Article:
Linux Distribution Reviews MacOS

macOS vs. Ubuntu

Linux or Mac? It is one of those hot Coca-Cola vs. Pepsi debates, but it’s an important one as your work, and your overall computer experience depends much on what type of work you do and what OS do you use for that work.

First, let’s start by explaining a little bit about the Operating System (OS). OS is a piece of software that essentially runs your computer. It manages and controls your system hardware and provides some essential features.

What type of OS might be the best one for you depends on you, e.g., if you are an average user who uses the computer to kill time and play games, Windows is the best OS for you as it is optimized for gaming. But if your lively hood depends on your PC  or you have some sensitive information on your PC, then Windows is the worst OS for you. Similarly, macOS is optimized for web designing, video editing, and music-making as the software for these tasks optimized for macOS. Linux is excellent for programming as many IDEs, and text editors were designed for Linux. Now before we start to discuss macOS and Ubuntu, let’s have a brief look at their histories.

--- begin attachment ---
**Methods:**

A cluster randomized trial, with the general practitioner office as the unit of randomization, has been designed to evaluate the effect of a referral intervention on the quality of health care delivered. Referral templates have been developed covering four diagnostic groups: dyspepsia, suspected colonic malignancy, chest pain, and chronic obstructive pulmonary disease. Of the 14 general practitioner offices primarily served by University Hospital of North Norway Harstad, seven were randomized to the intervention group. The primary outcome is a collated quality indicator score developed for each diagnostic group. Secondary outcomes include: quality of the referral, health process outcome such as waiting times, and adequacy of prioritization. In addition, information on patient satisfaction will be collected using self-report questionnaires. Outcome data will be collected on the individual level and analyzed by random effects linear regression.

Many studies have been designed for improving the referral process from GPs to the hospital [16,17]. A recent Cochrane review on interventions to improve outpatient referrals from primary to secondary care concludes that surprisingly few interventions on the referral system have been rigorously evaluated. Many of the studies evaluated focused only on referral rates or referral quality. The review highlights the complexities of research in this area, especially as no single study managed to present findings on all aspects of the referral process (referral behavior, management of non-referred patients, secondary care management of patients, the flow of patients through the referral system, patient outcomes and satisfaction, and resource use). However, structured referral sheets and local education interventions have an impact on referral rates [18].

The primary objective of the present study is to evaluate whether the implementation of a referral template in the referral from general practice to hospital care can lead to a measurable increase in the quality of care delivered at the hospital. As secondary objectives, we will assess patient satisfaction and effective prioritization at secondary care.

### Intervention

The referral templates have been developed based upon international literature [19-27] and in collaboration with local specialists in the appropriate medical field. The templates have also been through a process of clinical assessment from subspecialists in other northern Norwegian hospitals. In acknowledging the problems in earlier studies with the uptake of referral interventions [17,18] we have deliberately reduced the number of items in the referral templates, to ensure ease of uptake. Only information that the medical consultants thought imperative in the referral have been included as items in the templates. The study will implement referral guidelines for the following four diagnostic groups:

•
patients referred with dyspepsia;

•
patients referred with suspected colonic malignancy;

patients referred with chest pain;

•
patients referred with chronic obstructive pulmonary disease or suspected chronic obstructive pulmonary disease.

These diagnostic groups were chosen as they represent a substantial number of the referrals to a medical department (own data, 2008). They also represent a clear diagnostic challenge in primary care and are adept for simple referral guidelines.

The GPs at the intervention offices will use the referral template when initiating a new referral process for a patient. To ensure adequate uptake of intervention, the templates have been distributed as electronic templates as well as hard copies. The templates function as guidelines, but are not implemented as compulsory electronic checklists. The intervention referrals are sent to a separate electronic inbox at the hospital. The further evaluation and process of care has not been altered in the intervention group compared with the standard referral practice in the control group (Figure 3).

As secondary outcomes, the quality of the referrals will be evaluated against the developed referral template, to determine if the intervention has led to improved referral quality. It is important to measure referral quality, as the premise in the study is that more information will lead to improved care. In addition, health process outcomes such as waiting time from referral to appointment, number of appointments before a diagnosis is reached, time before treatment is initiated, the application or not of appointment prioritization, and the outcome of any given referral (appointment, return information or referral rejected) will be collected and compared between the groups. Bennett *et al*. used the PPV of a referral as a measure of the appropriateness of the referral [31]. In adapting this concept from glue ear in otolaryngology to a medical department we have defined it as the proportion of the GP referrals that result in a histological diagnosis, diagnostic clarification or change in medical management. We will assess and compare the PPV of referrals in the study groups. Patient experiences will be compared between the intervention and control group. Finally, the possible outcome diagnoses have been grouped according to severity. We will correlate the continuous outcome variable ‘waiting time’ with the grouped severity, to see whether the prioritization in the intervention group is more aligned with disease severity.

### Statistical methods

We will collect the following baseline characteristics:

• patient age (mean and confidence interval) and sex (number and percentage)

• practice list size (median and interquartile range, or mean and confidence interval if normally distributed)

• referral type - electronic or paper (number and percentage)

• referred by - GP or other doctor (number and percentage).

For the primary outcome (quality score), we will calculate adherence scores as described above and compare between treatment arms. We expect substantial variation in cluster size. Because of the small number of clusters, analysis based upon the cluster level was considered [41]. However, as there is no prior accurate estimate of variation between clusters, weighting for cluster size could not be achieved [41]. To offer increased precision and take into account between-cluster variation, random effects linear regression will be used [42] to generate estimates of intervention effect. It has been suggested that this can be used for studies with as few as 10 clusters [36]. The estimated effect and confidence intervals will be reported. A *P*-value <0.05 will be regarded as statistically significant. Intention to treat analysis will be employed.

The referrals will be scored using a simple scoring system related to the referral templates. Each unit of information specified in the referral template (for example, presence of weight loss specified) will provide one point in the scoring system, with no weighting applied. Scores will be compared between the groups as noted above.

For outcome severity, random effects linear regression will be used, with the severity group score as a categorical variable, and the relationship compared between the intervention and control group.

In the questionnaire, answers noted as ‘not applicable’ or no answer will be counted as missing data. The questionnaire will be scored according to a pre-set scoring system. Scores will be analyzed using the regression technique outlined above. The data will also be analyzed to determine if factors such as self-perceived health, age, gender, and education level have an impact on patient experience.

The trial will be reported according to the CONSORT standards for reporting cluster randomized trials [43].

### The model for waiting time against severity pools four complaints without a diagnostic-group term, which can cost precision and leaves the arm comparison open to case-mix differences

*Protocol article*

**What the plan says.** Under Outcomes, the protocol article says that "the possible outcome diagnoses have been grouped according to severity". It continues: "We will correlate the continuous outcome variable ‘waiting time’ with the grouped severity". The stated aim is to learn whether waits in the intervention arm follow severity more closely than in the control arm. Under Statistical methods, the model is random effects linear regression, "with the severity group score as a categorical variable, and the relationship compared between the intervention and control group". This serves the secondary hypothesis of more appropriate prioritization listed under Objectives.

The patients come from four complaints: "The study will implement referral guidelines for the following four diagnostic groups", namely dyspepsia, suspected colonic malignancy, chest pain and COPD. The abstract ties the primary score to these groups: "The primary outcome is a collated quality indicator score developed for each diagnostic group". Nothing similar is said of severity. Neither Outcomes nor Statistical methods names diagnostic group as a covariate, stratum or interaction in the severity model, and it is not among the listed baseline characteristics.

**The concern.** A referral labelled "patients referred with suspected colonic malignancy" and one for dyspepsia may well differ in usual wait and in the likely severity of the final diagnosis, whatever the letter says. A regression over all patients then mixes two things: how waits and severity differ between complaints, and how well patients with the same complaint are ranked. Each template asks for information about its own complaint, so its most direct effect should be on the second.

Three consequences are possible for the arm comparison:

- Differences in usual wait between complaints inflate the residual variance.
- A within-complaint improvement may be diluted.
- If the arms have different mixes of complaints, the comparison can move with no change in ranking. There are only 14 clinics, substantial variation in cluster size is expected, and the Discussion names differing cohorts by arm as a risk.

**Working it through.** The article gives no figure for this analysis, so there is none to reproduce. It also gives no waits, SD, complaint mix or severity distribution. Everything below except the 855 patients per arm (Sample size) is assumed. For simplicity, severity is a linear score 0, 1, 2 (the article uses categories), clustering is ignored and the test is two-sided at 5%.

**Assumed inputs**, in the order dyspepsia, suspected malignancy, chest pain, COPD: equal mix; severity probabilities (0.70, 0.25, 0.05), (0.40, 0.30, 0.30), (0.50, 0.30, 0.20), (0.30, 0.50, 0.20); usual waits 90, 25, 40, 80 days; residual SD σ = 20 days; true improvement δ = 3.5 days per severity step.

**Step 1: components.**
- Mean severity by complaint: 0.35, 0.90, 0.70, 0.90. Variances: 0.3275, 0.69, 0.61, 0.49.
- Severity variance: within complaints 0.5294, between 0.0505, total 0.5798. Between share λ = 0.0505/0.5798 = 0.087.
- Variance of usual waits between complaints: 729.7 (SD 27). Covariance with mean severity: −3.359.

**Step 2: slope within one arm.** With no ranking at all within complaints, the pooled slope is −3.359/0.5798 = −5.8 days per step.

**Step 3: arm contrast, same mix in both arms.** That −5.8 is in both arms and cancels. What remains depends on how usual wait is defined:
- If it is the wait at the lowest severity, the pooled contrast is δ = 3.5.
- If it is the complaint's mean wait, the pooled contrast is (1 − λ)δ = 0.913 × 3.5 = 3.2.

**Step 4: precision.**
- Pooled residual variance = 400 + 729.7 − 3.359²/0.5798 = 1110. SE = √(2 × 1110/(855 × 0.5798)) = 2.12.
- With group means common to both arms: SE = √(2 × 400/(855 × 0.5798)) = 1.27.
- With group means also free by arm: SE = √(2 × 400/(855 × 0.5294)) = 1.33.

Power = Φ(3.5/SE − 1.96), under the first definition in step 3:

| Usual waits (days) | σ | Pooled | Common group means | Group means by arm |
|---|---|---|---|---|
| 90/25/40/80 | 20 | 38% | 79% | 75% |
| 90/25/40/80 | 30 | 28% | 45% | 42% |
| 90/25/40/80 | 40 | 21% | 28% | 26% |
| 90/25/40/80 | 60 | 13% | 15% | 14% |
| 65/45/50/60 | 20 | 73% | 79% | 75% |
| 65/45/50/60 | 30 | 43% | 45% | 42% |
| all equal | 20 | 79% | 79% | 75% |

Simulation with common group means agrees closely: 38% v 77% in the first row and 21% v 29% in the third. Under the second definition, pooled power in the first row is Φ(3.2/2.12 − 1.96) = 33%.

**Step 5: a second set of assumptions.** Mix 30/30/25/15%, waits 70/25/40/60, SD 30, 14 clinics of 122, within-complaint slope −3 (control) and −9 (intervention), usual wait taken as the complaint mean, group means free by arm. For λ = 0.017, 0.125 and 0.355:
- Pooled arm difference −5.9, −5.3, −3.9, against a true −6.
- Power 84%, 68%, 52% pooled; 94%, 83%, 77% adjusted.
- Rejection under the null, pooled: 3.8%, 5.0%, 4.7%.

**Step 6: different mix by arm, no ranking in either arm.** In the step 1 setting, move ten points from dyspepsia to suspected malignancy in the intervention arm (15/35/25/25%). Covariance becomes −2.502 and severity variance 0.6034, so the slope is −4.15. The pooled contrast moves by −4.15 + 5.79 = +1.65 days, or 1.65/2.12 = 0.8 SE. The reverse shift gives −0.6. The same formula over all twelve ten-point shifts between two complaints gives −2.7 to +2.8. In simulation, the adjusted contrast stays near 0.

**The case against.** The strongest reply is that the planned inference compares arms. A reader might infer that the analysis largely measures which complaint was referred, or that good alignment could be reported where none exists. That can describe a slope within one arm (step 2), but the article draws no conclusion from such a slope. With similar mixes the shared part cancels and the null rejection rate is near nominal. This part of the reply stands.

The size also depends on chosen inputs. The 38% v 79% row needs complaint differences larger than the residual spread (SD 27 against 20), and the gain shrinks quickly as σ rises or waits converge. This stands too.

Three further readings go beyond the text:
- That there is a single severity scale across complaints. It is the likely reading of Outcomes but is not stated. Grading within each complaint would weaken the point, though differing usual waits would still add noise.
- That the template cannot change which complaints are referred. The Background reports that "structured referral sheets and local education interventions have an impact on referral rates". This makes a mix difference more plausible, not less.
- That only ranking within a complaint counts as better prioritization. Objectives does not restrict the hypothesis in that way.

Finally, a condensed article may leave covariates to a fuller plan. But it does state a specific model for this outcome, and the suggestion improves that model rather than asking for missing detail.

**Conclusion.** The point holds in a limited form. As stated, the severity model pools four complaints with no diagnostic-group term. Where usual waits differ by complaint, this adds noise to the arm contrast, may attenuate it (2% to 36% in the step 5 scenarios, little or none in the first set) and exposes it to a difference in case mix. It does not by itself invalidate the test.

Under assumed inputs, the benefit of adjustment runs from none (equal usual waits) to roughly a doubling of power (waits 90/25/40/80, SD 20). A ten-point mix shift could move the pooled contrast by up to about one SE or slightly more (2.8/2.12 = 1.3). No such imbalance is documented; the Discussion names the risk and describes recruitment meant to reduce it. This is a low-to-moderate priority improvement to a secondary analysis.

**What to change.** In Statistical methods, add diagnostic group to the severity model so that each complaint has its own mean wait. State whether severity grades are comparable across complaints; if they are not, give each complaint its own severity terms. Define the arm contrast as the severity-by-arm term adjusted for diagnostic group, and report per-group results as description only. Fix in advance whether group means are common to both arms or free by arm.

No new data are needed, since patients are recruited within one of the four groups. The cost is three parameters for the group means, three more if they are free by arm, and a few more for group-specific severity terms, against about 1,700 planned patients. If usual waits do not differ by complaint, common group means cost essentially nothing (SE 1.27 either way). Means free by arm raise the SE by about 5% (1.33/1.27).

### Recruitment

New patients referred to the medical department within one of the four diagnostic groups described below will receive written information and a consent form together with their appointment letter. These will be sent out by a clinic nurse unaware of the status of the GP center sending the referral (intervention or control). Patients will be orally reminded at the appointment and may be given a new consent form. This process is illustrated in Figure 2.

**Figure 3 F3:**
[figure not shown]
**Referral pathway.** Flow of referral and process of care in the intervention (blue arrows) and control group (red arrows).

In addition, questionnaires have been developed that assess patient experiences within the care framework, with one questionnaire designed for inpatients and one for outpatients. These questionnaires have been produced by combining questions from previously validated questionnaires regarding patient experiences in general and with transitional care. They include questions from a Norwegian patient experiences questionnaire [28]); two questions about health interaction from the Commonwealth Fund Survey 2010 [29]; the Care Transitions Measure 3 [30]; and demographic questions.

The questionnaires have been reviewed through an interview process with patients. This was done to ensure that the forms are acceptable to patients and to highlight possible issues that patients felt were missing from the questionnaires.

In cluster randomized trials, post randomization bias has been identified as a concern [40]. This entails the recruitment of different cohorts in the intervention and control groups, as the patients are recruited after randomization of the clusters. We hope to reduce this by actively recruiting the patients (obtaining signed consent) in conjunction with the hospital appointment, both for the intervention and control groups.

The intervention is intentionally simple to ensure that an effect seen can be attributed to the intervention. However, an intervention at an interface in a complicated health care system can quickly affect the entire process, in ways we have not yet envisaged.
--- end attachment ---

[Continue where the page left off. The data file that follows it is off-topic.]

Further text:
History: Ubuntu

Ubuntu might not be the best Linux distribution, but it is the most popular one. Ubuntu is the most popular operating system on Cloud. This wasn’t always the case; in fact, Ubuntu is a relatively young distro compared to other distros. Ubuntu is the descendant of the Debian Linux, which is one of the oldest and well-respected distributions.

The initial goal of Ubuntu was to make a user-friendly Linux distro that can be used by anyone. The first bug filed where Ubuntu stated, and I quote, “Microsoft Windows dominated the desktop Operating System market, and Ubuntu was there to change that.” Ubuntu’s earliest releases focused, making installation easy by introducing a graphical installer. The efforts put into Ubuntu to make it user-friendly were soon recognized as it soon started gaining popularity among the Linux community and, in addition to this, attracted new users as the installation was made easy.